Somerset Towns and Villages
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Welcome to South Somerset; unspoilt English countryside in all its glory. Here you will find space to think, away from the hustle and bustle of busy life, and a natural environment to revive your spirits.
Explore winding lanes with wildflower verges, picturesque villages of thatch cottages and village greens. Discover bluebell woodlands in the spring, misty mornings over the Somerset Levels. Ramble through country parks, or float down the meandering rivers, Parrett and Yeo.
Our vibrant towns and villages offer plenty of old worldly charm for lovers of history and heritage. There are eleven market towns across South Somerset, each distinct and many with weekly markets which have long been the lifeblood of our farming communities, a place to meet and share news and produce – not much has changed in that sense. Come and experience a bit of living history by stocking up on your groceries and picnic treats at one of our markets.
South Somerset is the real deal, working, living countryside. Farming runs through our veins and our connection to the landscape is a strong one. You’ll see thatchers working on the roofs, cows crossing the roads at milking time and you’ll soon learn to be patient behind tractors in country lanes.
Wassailing ceremonies are an important part of our cider heritage. In mid-January, you’ll find ancient ceremonies taking place in orchards across South Somerset. There is singing, poetry, dancing, and of course, much cider consumption; everyone is welcome. You’ll also discover Mayday Celebrations, festivals and village fetes a-plenty in South Somerset, plus the curious custom of punkie night (our version of Halloween). The South Somerset Whats on events page has all the details you need.
Our agricultural shows make a fantastic day out, showcasing the very best of livestock, crafts, food, and rural activities. The Abbey Hill Steam Rally, Yesterdays Farming and the Somerset Steam and Country Fair at Low Ham are all great days out for all the family and a perfect opportunity to chat to the locals. Or, how about our Scything Festival, we can’t guarantee Poldark, but there’s music, children’s events and green crafts on offer.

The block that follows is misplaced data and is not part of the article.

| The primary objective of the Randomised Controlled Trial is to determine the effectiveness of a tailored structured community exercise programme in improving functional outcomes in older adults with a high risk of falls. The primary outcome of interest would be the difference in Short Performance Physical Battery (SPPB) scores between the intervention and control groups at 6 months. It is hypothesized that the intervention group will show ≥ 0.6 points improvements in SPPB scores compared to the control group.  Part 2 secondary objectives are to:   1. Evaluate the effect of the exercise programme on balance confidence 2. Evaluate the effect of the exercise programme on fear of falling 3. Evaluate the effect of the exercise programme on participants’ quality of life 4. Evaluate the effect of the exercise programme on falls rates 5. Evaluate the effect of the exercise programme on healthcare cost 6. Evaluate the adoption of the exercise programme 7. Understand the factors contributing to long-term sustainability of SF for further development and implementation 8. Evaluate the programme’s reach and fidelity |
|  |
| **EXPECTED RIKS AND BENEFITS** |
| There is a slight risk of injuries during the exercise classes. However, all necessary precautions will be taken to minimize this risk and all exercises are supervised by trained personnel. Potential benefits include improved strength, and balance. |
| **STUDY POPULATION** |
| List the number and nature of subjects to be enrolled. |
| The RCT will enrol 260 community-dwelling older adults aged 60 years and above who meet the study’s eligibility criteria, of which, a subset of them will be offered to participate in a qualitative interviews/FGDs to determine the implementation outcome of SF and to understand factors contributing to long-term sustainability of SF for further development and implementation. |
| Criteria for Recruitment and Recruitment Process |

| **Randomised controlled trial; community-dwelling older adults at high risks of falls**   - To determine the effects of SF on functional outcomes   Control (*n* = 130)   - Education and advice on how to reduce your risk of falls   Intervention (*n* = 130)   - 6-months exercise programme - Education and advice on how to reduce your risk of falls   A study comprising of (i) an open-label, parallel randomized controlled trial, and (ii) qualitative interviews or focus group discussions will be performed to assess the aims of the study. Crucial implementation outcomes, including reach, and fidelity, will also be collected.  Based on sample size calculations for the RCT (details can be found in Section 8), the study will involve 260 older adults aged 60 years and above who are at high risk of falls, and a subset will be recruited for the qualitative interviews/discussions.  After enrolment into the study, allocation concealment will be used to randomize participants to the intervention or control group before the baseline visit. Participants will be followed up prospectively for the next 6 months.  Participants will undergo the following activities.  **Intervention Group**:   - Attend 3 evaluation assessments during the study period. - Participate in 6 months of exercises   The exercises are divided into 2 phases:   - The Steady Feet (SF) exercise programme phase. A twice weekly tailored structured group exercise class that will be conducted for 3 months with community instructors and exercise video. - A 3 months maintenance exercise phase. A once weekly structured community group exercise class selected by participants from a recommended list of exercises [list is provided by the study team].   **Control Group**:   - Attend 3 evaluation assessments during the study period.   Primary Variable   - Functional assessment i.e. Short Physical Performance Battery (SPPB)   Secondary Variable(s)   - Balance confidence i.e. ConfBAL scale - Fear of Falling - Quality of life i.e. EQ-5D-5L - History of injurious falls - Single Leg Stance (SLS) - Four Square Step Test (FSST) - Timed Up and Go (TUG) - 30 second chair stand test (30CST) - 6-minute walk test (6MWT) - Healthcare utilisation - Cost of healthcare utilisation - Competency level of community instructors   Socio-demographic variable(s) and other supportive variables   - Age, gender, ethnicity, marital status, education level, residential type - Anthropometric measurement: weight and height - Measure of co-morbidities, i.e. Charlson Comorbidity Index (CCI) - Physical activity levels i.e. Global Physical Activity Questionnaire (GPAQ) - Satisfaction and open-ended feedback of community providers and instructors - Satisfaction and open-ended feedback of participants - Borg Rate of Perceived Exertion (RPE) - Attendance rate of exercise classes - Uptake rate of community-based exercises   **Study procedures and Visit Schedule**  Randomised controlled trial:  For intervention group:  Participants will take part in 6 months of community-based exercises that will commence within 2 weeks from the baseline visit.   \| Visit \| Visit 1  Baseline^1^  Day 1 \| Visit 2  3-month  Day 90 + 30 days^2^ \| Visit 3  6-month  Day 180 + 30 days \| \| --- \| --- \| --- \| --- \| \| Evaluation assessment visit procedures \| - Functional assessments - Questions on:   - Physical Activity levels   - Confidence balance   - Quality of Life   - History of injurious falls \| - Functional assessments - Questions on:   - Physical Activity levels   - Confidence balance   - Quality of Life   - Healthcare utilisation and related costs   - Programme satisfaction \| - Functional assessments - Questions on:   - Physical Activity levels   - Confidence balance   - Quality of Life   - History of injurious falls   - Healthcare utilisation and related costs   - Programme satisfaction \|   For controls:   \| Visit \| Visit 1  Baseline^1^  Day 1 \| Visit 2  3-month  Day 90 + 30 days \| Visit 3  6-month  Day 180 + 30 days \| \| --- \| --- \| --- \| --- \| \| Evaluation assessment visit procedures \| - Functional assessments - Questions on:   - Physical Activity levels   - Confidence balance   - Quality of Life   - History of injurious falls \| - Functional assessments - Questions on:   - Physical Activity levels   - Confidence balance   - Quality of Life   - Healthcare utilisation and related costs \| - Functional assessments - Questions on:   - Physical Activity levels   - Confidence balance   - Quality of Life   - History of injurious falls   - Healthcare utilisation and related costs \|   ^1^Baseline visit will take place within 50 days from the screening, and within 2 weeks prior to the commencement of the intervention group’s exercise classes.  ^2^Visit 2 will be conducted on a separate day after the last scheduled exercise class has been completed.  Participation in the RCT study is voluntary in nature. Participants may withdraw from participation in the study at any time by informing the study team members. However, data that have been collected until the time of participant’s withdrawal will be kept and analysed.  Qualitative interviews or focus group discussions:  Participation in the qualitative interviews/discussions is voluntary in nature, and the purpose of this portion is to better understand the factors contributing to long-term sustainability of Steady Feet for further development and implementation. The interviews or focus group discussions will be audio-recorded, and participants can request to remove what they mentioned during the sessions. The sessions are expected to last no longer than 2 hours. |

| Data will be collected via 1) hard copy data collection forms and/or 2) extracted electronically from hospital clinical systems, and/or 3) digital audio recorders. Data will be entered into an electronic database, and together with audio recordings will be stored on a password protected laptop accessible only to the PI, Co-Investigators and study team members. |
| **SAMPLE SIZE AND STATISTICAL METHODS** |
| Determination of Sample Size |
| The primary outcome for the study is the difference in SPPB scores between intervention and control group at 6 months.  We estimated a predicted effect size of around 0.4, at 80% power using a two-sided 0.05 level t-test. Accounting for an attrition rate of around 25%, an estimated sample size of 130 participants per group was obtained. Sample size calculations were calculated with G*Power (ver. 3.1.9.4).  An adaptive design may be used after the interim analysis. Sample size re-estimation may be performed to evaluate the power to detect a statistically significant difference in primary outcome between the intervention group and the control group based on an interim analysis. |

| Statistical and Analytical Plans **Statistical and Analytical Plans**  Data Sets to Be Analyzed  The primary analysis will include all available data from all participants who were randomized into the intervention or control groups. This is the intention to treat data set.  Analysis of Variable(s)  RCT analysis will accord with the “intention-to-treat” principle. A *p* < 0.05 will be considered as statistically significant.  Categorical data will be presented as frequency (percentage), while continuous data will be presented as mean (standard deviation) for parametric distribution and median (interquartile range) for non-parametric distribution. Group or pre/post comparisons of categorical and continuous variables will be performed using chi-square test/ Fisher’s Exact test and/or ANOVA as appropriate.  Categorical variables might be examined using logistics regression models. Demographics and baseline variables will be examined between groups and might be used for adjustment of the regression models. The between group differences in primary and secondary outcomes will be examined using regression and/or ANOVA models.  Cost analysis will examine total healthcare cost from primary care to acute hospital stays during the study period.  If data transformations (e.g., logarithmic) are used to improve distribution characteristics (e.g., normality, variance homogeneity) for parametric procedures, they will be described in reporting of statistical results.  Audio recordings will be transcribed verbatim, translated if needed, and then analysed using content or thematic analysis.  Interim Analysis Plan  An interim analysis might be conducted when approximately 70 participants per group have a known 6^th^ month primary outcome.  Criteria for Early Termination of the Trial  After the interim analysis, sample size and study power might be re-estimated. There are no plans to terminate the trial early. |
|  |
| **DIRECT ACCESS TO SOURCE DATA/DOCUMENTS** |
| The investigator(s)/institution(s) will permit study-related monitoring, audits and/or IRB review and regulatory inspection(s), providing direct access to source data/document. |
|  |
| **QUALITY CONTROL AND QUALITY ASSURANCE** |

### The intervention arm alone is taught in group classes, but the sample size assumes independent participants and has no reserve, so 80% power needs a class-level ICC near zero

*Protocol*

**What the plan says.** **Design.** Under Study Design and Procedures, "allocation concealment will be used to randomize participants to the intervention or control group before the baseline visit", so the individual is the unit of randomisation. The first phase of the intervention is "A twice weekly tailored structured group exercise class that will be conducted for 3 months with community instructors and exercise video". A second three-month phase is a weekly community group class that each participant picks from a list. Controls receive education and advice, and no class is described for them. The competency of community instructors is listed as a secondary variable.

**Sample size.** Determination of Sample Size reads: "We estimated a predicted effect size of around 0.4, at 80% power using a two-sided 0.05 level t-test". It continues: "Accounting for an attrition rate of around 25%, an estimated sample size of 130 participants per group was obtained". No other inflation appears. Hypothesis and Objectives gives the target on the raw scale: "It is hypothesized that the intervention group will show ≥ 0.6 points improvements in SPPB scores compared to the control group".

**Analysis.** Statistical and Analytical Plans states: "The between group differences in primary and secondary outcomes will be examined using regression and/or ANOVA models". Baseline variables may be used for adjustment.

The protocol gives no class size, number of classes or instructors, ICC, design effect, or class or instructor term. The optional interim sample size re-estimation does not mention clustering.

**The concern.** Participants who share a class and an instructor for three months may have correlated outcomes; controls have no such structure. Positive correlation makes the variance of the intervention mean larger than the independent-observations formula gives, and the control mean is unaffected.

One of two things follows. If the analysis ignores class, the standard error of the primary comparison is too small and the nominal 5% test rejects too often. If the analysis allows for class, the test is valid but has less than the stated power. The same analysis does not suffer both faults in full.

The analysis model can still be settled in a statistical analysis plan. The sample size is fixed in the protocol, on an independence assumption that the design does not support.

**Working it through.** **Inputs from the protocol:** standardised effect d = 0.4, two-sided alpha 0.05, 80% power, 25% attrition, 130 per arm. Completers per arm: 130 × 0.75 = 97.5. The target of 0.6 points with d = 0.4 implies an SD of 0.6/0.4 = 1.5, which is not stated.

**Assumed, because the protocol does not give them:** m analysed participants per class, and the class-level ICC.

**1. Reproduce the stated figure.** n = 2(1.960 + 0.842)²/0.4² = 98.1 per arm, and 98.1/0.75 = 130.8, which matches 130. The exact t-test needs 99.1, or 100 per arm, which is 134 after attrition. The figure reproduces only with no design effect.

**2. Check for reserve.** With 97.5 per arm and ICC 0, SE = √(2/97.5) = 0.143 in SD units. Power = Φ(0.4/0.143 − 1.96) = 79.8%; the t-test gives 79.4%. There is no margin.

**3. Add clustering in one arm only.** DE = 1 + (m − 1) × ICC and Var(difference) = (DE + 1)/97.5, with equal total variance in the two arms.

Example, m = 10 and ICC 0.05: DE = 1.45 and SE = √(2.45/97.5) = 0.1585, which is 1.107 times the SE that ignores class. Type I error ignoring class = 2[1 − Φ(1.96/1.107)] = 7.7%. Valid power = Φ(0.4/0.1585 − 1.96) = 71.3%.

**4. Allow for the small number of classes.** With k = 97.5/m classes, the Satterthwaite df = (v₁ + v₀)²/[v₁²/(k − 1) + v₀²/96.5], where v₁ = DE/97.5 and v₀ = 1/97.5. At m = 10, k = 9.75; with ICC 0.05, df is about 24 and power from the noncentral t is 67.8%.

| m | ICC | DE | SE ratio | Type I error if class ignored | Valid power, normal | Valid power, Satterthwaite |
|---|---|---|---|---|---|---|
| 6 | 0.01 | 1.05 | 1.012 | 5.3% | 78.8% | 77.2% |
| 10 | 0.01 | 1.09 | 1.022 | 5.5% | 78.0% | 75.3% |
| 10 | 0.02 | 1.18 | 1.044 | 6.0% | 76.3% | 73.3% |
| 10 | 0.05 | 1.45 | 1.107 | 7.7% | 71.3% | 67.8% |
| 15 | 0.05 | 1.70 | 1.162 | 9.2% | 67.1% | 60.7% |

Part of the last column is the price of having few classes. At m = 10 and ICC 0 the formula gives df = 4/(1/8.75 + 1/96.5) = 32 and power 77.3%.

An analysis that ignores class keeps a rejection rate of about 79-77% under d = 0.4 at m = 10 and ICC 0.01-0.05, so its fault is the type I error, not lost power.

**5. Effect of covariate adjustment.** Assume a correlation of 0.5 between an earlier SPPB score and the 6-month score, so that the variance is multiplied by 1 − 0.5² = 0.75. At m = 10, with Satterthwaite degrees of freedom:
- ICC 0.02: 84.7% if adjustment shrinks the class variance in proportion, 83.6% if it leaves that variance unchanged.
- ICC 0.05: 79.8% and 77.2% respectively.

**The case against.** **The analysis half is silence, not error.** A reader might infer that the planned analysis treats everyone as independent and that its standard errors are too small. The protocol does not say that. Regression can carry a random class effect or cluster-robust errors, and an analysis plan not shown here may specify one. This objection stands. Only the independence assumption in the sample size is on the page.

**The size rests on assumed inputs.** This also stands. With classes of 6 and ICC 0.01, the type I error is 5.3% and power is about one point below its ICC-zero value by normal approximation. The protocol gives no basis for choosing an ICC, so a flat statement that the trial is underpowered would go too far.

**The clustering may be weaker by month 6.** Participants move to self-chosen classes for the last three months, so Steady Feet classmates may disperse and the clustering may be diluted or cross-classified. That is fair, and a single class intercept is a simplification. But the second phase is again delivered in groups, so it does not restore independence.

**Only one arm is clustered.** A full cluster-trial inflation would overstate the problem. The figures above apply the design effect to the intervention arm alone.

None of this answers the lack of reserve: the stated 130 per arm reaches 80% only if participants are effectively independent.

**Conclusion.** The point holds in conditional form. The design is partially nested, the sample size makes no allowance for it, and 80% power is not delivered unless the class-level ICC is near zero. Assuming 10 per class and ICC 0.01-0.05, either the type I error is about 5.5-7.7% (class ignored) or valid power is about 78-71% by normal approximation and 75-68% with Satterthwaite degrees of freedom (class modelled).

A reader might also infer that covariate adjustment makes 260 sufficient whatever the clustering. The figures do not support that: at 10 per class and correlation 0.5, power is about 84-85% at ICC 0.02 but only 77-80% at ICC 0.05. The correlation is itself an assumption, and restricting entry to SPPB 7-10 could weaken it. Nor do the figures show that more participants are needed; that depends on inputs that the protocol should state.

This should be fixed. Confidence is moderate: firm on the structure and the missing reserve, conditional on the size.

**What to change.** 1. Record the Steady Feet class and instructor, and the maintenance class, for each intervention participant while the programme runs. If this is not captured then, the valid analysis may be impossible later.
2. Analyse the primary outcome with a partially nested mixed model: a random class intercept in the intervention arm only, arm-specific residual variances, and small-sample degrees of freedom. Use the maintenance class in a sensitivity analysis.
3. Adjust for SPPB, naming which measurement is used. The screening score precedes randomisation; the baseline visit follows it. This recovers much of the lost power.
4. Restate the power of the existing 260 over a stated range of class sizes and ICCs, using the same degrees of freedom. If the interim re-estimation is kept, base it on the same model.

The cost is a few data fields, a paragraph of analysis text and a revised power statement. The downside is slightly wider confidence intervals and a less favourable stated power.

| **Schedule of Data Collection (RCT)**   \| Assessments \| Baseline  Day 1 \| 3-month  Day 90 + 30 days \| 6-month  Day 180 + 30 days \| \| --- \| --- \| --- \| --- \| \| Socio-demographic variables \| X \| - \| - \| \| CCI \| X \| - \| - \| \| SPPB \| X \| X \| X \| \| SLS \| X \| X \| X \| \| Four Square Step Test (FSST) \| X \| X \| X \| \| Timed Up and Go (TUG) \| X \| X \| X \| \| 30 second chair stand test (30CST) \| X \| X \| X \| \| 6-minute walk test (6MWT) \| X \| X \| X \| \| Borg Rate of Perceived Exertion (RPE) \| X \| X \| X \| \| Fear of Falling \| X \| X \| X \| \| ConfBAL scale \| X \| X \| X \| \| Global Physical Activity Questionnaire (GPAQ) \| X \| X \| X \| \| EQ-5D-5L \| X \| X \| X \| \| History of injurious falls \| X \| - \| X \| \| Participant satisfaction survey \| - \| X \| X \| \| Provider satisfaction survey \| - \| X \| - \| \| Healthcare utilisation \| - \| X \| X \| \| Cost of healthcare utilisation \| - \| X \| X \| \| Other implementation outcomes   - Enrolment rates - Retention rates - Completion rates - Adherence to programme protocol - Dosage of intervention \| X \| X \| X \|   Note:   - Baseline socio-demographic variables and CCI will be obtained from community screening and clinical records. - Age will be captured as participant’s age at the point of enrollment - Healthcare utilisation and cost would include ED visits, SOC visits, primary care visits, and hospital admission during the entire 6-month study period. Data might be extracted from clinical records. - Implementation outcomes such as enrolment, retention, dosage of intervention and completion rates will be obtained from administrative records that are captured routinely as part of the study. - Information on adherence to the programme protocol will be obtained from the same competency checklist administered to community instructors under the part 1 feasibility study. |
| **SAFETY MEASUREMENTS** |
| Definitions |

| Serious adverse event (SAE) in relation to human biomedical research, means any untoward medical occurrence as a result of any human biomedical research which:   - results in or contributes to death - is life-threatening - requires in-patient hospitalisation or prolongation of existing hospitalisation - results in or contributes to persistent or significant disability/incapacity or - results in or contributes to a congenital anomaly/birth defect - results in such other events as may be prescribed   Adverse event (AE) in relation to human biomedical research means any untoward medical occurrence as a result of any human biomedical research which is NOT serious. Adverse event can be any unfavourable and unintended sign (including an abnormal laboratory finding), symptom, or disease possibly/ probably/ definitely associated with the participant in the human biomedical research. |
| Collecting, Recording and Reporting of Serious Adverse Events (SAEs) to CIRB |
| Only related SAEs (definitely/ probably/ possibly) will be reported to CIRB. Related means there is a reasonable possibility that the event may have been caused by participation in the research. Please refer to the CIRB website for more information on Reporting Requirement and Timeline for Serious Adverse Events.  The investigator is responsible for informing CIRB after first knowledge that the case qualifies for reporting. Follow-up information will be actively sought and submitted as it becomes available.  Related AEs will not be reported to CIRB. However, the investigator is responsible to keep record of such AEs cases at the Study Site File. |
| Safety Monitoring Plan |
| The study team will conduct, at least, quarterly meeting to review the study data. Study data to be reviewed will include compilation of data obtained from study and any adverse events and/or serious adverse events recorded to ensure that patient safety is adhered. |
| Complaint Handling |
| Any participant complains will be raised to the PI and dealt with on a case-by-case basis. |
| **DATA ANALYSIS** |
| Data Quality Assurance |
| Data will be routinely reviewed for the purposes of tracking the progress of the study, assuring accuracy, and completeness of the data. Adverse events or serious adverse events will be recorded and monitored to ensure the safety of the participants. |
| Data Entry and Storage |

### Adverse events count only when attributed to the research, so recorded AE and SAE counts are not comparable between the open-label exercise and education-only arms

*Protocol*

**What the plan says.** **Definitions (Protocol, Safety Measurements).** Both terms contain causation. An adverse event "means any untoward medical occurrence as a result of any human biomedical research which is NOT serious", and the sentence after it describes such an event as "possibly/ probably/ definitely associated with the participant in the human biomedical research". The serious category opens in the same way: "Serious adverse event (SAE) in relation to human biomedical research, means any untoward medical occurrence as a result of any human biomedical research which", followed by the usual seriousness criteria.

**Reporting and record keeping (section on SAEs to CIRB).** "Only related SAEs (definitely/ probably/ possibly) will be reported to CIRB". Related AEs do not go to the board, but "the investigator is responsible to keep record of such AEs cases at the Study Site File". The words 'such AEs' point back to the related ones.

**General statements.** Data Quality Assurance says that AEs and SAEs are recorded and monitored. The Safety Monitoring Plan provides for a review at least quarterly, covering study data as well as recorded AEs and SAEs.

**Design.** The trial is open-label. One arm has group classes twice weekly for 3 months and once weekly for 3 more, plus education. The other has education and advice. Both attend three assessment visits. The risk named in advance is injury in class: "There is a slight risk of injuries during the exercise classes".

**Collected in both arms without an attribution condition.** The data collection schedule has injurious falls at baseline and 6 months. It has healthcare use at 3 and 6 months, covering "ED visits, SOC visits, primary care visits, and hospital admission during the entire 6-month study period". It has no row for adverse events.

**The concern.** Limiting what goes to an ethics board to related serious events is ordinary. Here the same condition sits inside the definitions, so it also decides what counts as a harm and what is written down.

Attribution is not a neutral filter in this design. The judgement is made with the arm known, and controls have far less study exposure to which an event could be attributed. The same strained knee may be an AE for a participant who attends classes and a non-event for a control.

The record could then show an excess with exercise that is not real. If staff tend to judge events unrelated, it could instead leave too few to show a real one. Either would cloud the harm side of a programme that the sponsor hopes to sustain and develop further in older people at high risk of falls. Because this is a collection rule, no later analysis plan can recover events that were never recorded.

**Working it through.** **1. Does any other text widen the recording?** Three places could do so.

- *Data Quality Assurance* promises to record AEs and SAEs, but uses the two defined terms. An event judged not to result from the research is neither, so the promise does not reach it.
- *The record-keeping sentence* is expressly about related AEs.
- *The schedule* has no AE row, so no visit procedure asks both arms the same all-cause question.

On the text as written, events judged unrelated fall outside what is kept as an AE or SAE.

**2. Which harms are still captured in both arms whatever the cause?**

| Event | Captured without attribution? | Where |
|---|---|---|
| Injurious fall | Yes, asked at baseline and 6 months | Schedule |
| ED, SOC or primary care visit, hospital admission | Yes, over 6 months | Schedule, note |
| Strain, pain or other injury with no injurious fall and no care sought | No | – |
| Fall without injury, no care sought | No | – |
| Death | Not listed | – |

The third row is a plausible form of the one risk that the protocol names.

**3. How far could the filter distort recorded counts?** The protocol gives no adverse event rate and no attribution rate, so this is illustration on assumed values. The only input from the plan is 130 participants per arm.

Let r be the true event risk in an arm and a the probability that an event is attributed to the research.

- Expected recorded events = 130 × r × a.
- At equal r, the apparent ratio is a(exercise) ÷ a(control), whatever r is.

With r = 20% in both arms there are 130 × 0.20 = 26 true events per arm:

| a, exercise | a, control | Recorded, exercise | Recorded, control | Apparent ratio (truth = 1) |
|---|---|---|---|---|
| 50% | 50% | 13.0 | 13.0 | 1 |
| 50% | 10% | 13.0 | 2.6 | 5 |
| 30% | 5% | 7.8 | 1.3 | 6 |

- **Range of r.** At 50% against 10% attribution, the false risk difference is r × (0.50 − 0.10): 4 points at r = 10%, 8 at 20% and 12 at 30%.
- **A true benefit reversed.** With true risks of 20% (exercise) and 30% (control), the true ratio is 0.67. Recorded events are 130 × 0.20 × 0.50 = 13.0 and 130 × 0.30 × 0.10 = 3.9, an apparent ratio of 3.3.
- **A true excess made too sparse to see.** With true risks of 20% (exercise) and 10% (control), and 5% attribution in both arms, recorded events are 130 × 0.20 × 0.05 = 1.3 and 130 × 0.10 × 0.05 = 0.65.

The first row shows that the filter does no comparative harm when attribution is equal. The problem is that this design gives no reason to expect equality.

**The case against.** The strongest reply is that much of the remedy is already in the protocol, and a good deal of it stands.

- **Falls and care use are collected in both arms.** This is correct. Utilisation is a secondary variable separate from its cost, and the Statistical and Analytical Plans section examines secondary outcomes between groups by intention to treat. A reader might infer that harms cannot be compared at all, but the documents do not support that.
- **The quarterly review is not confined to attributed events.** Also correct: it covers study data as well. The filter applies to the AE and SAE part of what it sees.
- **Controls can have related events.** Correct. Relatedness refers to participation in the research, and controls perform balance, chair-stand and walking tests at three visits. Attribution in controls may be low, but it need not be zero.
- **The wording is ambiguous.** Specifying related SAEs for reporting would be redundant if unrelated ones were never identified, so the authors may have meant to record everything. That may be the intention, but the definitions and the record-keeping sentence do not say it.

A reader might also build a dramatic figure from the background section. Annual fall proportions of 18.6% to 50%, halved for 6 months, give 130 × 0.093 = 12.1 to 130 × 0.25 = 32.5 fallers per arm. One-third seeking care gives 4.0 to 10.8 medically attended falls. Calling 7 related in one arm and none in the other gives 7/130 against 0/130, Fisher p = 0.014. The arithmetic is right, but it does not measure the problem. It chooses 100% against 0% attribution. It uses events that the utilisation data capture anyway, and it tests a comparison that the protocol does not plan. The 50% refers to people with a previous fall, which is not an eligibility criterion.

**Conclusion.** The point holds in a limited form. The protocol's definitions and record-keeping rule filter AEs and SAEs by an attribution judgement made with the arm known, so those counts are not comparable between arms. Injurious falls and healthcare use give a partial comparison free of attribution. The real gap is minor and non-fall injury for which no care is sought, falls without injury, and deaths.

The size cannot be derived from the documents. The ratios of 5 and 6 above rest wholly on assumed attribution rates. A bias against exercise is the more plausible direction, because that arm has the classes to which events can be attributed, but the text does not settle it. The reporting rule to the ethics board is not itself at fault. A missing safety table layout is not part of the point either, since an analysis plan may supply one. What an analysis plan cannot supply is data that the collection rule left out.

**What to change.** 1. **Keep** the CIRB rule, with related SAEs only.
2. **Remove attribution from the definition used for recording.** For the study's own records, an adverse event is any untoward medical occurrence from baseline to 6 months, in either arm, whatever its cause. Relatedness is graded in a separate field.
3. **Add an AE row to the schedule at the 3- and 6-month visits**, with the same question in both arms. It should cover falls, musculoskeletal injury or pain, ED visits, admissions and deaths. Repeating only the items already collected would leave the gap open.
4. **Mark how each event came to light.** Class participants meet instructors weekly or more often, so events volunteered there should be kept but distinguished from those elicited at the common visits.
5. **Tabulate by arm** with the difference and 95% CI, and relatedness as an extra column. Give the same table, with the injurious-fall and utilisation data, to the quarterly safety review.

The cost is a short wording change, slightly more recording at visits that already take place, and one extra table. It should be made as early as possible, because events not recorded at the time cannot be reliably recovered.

Visit during the autumn to witness the famous Somerset Carnivals nearby Bridgwater is the largest but many South Somerset market towns have their own versions, including those for children. If you are looking for something a little different to do after the sun has set, take a blanket, wrap up warm and marvel at the stars from Burrow Hill. Or experience a show on the national circuit at the Octagon Theatre or Westlands Entertainment Venue or an inspiring arts project, brought to village halls by Take Art.
South Somerset has lots of things for children as well. From large museums, railways and play centres to a whole host of free options. Children can climb, run, jump, bike, and play; in fact just be children. Our unspoilt natural environment is the perfect playground for families. Get closer to nature with a forest school or ranger activity. Play hide and seek, or build dens at Ham Hill Country Park. Cycle along quiet country lanes or along river paths. Explore the Ranger Rik Nature Trail in Yeovil Country Park or bug hunting at Chard Reservoir. The South Somerset Countryside website is full of ideas.